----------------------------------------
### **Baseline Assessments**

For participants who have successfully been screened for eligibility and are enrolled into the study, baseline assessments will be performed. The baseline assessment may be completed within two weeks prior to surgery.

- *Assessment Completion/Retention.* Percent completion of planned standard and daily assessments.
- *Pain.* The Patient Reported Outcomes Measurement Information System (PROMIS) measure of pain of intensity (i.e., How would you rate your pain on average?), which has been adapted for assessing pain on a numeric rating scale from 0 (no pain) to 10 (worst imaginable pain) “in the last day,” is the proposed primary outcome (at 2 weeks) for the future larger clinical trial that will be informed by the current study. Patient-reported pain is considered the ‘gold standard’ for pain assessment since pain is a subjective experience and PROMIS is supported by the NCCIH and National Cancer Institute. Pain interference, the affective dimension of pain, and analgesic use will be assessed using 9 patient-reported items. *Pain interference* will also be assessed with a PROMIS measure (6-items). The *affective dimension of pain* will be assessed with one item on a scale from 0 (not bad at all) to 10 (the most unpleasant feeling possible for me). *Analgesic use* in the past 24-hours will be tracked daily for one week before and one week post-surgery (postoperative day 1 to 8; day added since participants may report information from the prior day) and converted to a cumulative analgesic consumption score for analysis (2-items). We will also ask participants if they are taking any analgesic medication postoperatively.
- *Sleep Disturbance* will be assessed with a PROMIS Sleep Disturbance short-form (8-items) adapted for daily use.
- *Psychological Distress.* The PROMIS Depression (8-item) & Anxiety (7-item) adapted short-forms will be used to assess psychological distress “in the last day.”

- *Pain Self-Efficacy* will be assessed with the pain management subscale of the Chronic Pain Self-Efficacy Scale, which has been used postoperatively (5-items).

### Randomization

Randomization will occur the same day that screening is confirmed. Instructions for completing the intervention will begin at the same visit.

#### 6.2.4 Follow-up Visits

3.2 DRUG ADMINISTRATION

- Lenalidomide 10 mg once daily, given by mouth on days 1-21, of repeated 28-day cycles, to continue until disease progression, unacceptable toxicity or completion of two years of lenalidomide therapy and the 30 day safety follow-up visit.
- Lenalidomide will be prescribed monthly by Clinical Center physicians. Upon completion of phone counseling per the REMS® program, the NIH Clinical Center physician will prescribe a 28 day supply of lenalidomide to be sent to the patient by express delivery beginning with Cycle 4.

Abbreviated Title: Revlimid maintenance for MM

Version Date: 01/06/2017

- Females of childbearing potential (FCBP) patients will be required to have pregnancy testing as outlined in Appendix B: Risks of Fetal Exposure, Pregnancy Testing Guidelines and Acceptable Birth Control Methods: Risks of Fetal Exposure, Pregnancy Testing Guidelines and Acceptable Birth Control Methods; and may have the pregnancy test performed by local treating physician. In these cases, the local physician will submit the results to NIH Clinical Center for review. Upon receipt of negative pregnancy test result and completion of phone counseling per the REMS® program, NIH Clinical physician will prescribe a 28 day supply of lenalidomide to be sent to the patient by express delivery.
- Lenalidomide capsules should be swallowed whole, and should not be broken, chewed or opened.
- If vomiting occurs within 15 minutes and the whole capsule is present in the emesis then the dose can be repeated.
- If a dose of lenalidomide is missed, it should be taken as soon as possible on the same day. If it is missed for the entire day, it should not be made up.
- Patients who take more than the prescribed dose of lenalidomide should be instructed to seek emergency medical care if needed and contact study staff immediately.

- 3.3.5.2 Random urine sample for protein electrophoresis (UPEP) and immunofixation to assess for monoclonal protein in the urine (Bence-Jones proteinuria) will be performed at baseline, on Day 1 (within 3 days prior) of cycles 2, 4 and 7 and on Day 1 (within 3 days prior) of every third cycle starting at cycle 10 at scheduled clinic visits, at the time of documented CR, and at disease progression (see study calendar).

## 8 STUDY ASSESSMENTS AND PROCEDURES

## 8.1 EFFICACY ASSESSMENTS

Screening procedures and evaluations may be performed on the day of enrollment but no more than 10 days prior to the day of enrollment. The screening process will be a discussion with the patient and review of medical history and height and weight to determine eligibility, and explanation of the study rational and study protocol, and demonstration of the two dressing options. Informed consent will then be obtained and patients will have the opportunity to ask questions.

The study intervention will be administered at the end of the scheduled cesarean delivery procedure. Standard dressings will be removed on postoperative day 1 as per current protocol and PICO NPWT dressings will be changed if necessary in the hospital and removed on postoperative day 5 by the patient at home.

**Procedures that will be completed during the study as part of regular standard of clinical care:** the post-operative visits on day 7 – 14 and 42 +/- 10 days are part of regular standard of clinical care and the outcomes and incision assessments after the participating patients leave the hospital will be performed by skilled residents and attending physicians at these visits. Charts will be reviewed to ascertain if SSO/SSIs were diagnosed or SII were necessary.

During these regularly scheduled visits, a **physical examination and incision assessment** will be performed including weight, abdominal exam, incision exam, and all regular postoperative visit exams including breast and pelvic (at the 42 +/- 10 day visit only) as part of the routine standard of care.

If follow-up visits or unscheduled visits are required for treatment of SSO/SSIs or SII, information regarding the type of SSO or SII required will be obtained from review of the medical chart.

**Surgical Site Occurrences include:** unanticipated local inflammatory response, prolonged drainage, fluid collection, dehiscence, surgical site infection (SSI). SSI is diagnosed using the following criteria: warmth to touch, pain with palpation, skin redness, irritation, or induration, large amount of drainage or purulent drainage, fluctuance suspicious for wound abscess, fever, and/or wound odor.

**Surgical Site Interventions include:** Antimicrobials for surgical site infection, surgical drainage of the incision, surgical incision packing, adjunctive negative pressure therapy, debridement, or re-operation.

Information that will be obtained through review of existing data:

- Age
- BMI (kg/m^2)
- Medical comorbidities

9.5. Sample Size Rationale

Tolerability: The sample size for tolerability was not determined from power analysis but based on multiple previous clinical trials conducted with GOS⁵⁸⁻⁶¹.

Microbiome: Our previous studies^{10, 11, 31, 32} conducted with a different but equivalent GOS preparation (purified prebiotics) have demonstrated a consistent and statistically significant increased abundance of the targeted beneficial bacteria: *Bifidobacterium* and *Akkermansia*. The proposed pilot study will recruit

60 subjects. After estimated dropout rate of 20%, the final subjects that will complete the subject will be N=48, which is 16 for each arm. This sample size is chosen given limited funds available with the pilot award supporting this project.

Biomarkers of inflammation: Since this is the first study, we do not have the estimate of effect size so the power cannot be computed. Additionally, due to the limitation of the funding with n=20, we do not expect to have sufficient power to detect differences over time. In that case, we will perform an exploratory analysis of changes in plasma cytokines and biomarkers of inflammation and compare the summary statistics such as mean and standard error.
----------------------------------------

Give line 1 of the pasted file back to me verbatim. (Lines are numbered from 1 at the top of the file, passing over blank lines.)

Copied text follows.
### **Baseline Assessments**